What is the vehicle scrappage policy?
Urbanization, economic growth, climate change, shifting consumers and technology – are the five drivers shaping the future of mobility.
In July 2019, the Central government had proposed amendments to the motor vehicle rules to allow scrapping of vehicles older than 15 years. Further, in a draft notification, the government proposed renewing fitness certificates for vehicles older than 15 years every six months instead of the current one year. Under this policy’s norms, owners with a commercial vehicle older than 15 years and private vehicle owners with vehicles older than 20 years, could be considered for scrapping their old vehicles.
- Old and Polluting cars to be sent to scrapyards
- Owners of such vehicles to be compensated based on certain conditions
- Compensation amount may be equal or more to the resale value of such vehicles
- Taking old and polluting vehicles off roads can help environment
- Many parts of the old vehicles can be recycled
- Parts which cannot be recycled needs to be disposed in an environment friendly manner
- Can create boost in demand for new vehicles
- Who will bear the cost of compensation?
- Which vehicles would be eligible
Ministry of Road Transport and Highways (MoRTH) has formulated a note for Cabinet on the creation of an ecosystem for voluntary and environment-friendly phasing out of unfit and old polluting vehicles. The auto industry has agreed to a proposal by the Centre to offer a 1% discount on buying new vehicles if, correspondingly, an old one is junked. Apart from the discount, the Centre is also planning to exempt new vehicles from registration fees and road tax if the owner scraps an old one.
Valuation Of Old Cars:
- If the car is not in working condition you are likely to get the rate per kilogram of the metal parts. The current rate is an average of Rs.15 per kg for metal parts.
- If the car is in good working condition, the scrap dealer will sell the spare parts of the vehicle. Only the metallic body of the car will be scrapped. The scrap dealer is likely to get a good profit on the sale of the spare parts, so the car owner can request a higher lump sum amount at the time of scrapping.
RTO Rules For Scrapping And Deregistration Of Vehicles:
- The car owner will first have to write a letter to the authorized RTO about the car scrapping.
- He/she will have to surrender the original RC of the car along with the chassis number that was cut out from the vehicle at the time of scrapping. This will be kept at the RTO as part of the historical records.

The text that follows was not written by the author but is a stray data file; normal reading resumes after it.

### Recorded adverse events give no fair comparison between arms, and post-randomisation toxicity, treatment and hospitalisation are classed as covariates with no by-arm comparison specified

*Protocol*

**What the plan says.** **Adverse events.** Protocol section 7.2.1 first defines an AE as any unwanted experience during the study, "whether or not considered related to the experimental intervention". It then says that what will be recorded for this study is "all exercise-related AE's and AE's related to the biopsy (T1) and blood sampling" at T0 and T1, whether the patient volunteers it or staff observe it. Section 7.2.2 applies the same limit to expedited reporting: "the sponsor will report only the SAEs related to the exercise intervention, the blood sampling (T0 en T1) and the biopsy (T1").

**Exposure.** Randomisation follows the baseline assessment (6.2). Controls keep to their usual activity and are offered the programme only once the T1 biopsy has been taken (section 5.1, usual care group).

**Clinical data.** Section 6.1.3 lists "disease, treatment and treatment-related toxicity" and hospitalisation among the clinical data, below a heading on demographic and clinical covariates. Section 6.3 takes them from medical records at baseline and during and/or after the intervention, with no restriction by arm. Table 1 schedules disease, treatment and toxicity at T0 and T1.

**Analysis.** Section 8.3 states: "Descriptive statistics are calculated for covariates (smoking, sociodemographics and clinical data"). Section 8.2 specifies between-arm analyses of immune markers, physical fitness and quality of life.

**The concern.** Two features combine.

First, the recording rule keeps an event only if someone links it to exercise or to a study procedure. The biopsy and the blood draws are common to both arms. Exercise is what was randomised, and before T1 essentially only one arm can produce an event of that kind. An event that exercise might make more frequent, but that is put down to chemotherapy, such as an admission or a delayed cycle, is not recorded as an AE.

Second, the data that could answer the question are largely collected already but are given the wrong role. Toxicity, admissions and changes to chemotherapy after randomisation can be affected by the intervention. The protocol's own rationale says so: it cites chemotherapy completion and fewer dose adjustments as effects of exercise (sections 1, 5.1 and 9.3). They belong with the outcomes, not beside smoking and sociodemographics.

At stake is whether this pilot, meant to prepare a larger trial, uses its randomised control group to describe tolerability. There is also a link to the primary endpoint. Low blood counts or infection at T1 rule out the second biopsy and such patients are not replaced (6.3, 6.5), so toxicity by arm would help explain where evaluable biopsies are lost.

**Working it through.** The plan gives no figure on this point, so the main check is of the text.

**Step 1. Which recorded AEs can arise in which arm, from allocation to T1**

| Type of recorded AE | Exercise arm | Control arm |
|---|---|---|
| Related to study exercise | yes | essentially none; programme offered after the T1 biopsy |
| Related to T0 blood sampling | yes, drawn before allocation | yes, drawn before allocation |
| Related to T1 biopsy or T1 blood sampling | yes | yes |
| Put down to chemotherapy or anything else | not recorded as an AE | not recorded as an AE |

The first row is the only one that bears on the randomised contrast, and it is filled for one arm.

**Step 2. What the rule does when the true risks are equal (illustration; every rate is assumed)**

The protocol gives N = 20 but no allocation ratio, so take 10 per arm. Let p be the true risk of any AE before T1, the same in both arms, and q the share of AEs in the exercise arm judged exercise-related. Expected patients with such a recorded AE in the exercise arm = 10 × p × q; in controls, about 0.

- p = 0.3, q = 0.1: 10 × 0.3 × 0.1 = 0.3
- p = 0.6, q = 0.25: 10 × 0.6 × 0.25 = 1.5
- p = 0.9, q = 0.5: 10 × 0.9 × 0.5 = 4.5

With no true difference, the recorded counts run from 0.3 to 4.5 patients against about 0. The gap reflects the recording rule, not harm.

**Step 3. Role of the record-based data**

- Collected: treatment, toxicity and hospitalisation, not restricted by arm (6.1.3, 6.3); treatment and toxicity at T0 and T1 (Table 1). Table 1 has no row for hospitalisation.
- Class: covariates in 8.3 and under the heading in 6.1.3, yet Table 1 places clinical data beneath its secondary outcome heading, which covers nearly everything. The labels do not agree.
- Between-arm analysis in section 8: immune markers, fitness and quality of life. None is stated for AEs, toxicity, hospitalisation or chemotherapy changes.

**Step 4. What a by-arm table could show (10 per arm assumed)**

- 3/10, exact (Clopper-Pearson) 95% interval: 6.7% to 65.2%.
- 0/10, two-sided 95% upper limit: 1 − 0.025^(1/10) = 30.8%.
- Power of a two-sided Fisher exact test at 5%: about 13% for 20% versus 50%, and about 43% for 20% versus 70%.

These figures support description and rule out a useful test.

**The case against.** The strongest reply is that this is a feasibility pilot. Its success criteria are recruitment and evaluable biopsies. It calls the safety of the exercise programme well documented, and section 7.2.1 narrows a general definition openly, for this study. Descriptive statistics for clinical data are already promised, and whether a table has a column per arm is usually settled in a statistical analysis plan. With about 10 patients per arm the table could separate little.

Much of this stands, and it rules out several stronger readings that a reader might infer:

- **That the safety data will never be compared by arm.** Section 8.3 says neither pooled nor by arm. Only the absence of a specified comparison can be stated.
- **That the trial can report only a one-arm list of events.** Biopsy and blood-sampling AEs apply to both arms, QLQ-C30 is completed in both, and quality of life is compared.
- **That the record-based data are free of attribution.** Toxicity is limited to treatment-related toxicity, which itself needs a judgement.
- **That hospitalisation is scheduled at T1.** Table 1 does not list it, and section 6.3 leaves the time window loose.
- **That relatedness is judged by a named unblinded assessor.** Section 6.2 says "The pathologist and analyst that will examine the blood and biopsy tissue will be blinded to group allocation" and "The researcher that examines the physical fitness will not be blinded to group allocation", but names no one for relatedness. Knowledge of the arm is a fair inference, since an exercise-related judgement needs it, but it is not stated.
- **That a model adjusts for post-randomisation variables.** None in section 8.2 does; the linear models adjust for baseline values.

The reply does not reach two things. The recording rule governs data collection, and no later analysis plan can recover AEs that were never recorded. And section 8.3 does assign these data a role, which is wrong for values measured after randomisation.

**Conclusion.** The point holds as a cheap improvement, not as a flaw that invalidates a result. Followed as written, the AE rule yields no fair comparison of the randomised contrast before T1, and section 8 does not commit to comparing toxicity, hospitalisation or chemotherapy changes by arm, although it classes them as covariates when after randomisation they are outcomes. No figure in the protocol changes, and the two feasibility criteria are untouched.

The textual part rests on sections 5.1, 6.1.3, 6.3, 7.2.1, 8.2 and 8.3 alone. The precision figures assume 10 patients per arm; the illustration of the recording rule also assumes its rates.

- The scrap dealer’s confirmation on letterhead with the complete address is also required. The pictures of the scrap can be submitted at this time.
- The vehicle owner should also submit an affidavit with the application for scrap and de-registration. The affidavit will mention that the car is not under any loan, insurance claims, or pending court cases. The affidavit will also confirm that the vehicle is not involved in thefts.
What Happens To The Registration Number Of The Scrapped Car?
- When the RTO completes its car scrapping formalities, the registration number of the vehicle is free for use by someone else. Hence, it is possible for a new car to get the registration number of an old car that has been scrapped.
- The insurance company should also be informed about the car scrapping.
The concerning points
The following concerning points are an extract from the Centre for Science and Environment (CSE) report, which is titled ‘What to do with old vehicles: Towards effective scrappage policy and infrastructure.
Number of Old vehicles
It is difficult to arrive at definitive numbers for older and end-of-life vehicles, as the vehicle registration database in India is cumulative and not corrected for retirement and scrappage. The VAHAN database under the Union Ministry of Road Transport and Highways (MoRTH)that records real-time data, is an opportunity to clean up the database nation-wide — if all RTOs across the country clean up their respective databases and link up with VAHAN effectively.
A CPCB-GIZ study of 2016 estimates that as of 2015, there were more than 87 lakh end-of-life vehicles and this would increase to 2.18 crore by 2025. Fortunately, India is not an importer of used vehicles, as local laws do not permit any vehicle that does not comply with the local standards. This has dampened the interest in global trade in used vehicles. But vehicles in the domestic market change several hands and are used more intensely
Age profile of the vehicles in India
In the absence of reliable estimates, several studies have relied on parking lot surveys and fuel retail outlet surveys to assess the age profile of vehicles in different cities. The CPCB carried out such surveys in 2015 in six cities and found that 13 percent of trucks, 8 percent of buses, 5 percent of three-wheelers, 3 percent of cars, and 7 percent of two-wheelers were above the 15-year age limit. Moreover, if a broad retirement curve of 20 years for vehicles is considered, then — as of 2018 — about 69 percent of the total registered vehicles are expected to have survived. The growing fleet of obsolete vehicles poses serious threats to the environment and public health. Cities are already facing problems due to old, junk, and abandoned vehicles